The Next Big Thing

You may be sure that these days are scarcely ordinary – we are on the cusp of the extraordinary, the exceptional, and innovative.

Nearly a month ago, Whitewater broke ground on a taxpayer-funded tech park, along a street renamed Innovation Drive, beside our existing business park.

There was a brief ceremony, filmed for those who could not attend. I have embedded the video below, along with the website link where the video may be found:

You may have already seen the video. Some of these speakers address the group in such grandiose terms that one would think they were describing the work of Edison, Goddard, or Salk.

I’ve been asked, over the last few months, what I think of our latest, next big thing. I’ve written about it before, but along cultural lines: a truly large and thriving tech park would change the town, and would transform much of the existing culture.

Yet, a park like that would employ thousands, on the scale of the university. There’s no dependable expectation that this tech park will ever be so large. A federal grant (taxpayer money, federal deficit spending) and local public debt will pay for much of this project. Someone will cobble the rest together, and a building or two will be built.

Now, I drove to the groundbreaking, but sadly didn’t make it in time. I arrived to find only a large tent, and some chairs, as one sees in the video of the groundbreaking. It was an overcast day, with no one nearby.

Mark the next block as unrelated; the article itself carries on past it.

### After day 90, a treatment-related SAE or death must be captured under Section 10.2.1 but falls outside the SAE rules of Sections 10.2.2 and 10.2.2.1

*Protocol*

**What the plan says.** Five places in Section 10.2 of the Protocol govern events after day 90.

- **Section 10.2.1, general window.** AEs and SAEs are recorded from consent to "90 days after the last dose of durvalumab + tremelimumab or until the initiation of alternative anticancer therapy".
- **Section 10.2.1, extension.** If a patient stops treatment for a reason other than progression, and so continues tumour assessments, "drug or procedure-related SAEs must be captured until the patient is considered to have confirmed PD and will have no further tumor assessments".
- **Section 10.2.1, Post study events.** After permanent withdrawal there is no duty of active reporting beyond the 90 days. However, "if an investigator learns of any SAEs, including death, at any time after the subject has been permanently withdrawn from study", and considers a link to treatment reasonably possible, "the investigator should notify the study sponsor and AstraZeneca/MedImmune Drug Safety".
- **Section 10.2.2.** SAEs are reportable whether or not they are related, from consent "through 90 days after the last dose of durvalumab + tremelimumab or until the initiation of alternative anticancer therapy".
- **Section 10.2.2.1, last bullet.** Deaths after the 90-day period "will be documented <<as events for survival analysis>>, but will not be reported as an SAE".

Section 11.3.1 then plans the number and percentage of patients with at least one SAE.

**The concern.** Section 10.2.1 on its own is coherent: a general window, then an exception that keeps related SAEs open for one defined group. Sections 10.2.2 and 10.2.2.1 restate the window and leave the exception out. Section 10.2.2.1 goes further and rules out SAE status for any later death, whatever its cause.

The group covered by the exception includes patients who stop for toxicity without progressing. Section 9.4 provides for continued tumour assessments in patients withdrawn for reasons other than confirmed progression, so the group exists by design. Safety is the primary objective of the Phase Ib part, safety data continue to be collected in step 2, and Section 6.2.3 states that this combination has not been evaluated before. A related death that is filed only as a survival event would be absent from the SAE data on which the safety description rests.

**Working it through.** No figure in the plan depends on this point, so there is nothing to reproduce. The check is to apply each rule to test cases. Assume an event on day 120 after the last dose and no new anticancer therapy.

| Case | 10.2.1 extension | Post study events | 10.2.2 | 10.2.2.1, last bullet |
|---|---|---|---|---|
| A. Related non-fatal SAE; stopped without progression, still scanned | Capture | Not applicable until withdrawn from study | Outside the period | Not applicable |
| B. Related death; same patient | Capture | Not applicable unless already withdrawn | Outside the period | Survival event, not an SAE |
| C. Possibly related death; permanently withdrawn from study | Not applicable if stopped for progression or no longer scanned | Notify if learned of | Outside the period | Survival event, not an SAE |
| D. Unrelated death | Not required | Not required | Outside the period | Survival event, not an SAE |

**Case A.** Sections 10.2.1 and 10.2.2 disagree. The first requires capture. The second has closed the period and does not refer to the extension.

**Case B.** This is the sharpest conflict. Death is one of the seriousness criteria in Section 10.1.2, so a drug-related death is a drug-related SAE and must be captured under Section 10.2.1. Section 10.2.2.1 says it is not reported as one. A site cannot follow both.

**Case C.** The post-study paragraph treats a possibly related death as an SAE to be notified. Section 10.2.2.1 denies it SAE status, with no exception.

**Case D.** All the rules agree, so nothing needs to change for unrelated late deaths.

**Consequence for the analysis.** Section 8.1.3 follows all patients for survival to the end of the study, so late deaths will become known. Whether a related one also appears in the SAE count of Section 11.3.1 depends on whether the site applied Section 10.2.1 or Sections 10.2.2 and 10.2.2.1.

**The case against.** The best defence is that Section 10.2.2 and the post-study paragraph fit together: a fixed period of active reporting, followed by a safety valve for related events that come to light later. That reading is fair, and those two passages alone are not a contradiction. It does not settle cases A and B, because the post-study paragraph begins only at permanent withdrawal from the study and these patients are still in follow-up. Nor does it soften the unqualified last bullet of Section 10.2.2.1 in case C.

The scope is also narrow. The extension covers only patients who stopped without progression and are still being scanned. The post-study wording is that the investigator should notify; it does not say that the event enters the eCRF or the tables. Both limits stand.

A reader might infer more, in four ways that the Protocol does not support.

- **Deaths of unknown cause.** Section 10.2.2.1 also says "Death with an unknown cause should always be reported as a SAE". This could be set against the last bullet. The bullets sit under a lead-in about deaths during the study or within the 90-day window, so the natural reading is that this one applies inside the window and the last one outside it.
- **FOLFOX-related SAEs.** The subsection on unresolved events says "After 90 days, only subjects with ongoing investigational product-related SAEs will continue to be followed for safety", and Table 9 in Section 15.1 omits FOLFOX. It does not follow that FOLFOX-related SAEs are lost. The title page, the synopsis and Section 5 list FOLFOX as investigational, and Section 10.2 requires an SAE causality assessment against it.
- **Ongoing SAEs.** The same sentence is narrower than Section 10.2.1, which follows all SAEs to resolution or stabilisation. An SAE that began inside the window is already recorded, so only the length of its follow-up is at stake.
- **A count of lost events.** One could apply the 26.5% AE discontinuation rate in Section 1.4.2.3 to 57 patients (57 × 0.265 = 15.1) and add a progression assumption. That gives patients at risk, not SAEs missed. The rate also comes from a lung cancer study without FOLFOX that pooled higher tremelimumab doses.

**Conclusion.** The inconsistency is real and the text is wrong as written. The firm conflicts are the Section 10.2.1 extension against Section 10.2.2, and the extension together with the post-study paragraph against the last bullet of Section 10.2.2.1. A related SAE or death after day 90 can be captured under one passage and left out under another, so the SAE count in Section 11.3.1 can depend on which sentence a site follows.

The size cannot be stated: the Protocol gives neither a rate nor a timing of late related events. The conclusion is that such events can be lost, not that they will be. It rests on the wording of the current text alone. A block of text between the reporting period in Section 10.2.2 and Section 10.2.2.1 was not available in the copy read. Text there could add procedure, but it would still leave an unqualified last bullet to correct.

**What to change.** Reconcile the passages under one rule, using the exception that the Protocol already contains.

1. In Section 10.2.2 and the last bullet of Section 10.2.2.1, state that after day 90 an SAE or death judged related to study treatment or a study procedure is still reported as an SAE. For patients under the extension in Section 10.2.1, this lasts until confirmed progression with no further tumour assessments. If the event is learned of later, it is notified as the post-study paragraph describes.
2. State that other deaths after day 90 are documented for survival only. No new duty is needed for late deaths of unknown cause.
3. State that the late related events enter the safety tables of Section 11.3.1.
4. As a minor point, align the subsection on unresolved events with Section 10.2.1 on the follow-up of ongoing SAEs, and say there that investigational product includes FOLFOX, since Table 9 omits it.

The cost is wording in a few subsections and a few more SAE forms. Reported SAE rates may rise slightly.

I got out of my car, looked around, and walked up and down the road. It’s an empty field to one side, toward Bluff Road, of which an artist’s illustrations depict the completed Innovation Center.

But it’s in the other direction that one sees the future most clearly. Look in the opposite direction, and one sees our existing business park, with dozens of businesses.

The existing business park is far larger than our tech park will likely ever be. If we are, as some grandly claim, just a few buildings away from utopia, then what was everything before? (Likewise, what of an entire university now?)

We’re like a struggling musical group, waiting on this project to deliver us, the way overly optimistic band members are sure, absolutely sure, that a major record label will call, and they’ll have their big break.

Three, four, or five buildings built on grants of taxes and bonds will not be enough. We’ll spend so much, and our fellow Americans will spend so much (in grants to us) that there’ll be scant net gain for this project.

There will be a short-term gain of one kind, though: so much crowing about how the project has transformed the town.

The claims are so outsized that they are hard to justify. There’s an underlying arrogance to it all, in the place of hard but quiet work. There’s a difference between being proud and indulgence in pride.

We’ll have change, but of the kind that will fade and be forgotten, in the search, a few years from now, for the next, next big thing.

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